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It seems like we’re all addicted to our social media streams these days.
Even my mom, who is anything but technologically savvy, spends hours each day on Facebook, checking up on family and friends, commenting on posts and watching video clips.
And, while I know that she enjoys it and it’s a great way for her to stay in touch with people she might not otherwise get a chance to talk to or see often, there’s a downside. Not just for her, for me or teens — but for anyone who makes a habit of spending too much time on social media networks.
That’s because social media can cause your cortisol levels to rise. And that can be a big problem for your health…
Just like toxins, stress can infiltrate your body without notice. Not until the damage is done do you even realize there’s a problem.
So, just like bad foods and dangerous toxins, it might be time to take a health break from Facebook. Don’t panic, I didn’t say you have to give it up for good. It turns out some experts have investigated the effects of social media and how to undo the damage. They’ve come up with a suggestion for you…
5 days is all it takes
An Australian study published in the Journal of Social Psychology has found that kicking the Facebook habit for a period of just five days can decrease the levels of cortisol in your body.
Why is that important?
Because cortisol is your stress hormone — the higher the levels, the more stress your body is under.
And, it affects more than just how you feel…
Higher levels of cortisol are associated with an increased risk of numerous health problems, including:
- Heart disease
- Weight gain
- Memory and cognitive problems
- Sleep issues
- Intestinal disorders
- Erectile dysfunction
- Low sex drive
- High blood pressure
Quite the list, isn’t it?
And, the study showed that just skipping your usual time on Facebook is effective at lowering the cortisol levels that can lead to all of those health dangers.
Even more important, it’s not the first study to show that taking a break from Facebook can help.
One study found that the more hours you spend on Facebook, the less likely you are to feel satisfied with your life. And, another study discovered that the longer your Facebook session, the lower your mood will be at the end.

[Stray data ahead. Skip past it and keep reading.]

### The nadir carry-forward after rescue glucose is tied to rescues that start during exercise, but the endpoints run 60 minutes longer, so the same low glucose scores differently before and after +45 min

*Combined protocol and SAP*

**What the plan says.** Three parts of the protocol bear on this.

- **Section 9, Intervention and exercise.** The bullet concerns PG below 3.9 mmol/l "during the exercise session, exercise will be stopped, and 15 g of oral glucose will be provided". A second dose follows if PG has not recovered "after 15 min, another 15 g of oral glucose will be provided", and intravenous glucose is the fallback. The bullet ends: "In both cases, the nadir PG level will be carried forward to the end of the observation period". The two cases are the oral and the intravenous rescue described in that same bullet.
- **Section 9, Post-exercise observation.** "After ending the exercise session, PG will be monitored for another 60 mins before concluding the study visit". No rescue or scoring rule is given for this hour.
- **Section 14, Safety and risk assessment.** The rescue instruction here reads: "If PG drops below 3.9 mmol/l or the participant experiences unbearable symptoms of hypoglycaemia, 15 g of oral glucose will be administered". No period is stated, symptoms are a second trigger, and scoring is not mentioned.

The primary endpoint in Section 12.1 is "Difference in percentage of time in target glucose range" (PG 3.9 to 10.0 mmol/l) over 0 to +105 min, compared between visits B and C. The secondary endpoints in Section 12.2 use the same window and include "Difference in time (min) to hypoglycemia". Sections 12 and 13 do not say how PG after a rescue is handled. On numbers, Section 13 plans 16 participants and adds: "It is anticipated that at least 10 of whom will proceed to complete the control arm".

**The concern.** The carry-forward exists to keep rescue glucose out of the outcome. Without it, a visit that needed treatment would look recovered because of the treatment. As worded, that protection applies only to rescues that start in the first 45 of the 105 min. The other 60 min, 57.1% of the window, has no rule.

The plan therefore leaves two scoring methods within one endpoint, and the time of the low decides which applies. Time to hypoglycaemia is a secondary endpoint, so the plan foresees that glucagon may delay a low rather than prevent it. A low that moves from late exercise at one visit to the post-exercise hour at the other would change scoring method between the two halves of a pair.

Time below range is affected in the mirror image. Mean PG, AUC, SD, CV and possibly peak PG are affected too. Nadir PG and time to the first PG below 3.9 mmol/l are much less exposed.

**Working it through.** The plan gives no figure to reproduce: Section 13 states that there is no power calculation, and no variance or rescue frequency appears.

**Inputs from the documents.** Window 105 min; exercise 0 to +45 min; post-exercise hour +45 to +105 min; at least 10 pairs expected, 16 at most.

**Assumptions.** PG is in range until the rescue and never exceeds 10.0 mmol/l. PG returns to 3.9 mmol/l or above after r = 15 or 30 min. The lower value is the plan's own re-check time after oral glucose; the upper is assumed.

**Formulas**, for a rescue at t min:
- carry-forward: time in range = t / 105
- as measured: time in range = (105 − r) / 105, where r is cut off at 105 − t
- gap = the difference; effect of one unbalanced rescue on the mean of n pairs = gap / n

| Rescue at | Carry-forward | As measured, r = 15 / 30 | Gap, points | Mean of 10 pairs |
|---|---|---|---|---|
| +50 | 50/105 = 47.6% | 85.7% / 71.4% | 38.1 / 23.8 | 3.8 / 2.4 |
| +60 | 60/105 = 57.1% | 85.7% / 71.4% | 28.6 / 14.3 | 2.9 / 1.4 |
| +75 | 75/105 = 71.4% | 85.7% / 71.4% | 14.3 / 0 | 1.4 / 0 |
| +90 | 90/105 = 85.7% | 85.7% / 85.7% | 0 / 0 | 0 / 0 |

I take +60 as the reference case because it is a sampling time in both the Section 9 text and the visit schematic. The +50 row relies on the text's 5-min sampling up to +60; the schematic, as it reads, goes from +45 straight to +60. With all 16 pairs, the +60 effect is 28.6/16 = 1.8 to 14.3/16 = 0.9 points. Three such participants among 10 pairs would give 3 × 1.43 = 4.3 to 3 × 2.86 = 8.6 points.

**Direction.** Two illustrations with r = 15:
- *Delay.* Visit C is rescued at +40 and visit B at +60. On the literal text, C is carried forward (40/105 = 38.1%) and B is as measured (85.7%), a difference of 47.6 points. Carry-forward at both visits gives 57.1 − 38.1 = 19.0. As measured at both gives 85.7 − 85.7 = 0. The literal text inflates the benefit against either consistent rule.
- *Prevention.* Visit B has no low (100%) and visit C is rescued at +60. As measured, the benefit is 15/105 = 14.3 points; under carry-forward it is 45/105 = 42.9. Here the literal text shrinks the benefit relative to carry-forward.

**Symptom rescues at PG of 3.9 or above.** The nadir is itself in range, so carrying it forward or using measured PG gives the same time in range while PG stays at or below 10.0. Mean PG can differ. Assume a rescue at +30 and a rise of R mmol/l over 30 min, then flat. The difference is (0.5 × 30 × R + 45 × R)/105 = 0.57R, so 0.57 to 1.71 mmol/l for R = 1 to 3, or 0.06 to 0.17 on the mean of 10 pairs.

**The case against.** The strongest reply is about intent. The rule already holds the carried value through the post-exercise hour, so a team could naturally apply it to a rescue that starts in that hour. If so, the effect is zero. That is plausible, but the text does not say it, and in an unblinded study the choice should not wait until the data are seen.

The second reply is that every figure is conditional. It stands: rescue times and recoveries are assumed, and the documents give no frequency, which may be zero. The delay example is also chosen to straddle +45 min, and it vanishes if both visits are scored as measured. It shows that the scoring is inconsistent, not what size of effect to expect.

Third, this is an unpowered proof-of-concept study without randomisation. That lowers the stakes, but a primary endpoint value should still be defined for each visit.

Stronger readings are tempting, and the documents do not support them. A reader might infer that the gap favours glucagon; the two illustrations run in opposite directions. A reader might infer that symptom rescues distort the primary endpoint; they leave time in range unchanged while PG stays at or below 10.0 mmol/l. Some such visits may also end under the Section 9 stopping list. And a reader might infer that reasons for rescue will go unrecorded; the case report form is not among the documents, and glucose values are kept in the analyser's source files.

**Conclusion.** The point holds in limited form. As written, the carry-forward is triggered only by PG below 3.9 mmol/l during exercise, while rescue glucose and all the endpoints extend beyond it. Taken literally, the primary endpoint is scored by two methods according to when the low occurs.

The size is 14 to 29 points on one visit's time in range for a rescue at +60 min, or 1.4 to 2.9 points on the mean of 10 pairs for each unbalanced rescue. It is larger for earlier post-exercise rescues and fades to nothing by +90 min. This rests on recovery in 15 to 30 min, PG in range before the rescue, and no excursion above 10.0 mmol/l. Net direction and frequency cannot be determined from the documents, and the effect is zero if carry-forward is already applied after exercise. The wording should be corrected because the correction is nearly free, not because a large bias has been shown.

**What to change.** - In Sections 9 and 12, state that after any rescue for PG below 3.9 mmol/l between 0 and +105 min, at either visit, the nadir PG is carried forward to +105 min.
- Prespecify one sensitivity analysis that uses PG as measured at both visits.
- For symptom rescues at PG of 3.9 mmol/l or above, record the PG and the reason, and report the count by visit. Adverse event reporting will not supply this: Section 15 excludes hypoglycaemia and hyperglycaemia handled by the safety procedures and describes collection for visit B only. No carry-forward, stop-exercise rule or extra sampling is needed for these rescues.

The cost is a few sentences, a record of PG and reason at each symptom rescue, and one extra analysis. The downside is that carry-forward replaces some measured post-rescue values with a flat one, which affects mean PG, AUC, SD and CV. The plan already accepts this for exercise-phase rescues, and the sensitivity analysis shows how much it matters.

And in a third study, Facebook use was found to contribute to anxiety with two-thirds of participants having trouble relaxing and sleeping after using social media sites.
Better social media use for better outcomes
Okay, so what can you do?
If you’re like most people, you don’t want to give up your social media outlets outright but you don’t want to be stressed, anxious, less satisfied with your life and depressed either.
Luckily, you don’t have to be.
Like the researchers found in the study above, just taking short breaks from it, where you’re not tied to the sites for hours every day, can help.
Also, it’s been found that if you’re active on Facebook — in other words posting yourself — rather than just reading other people’s posts, liking them or clicking links, you’re less likely to suffer negative consequences.
So, use your social media sites but use them wisely and remember to take breaks in order to boost both your health and your mental well-being.
Chronic stress puts your health at risk — Mayo Clinic
Beware High Levels of Cortisol, the Stress Hormone — Premier Health
The Connection Between Stress and Type 2 — American Diabetes Association
Facebook Use Feeds Anxiety And Inadequacy Says Small Study — Medical News Today
A New, More Rigorous Study Confirms: The More You Use Facebook, the Worse You Feel — Harvard Business Review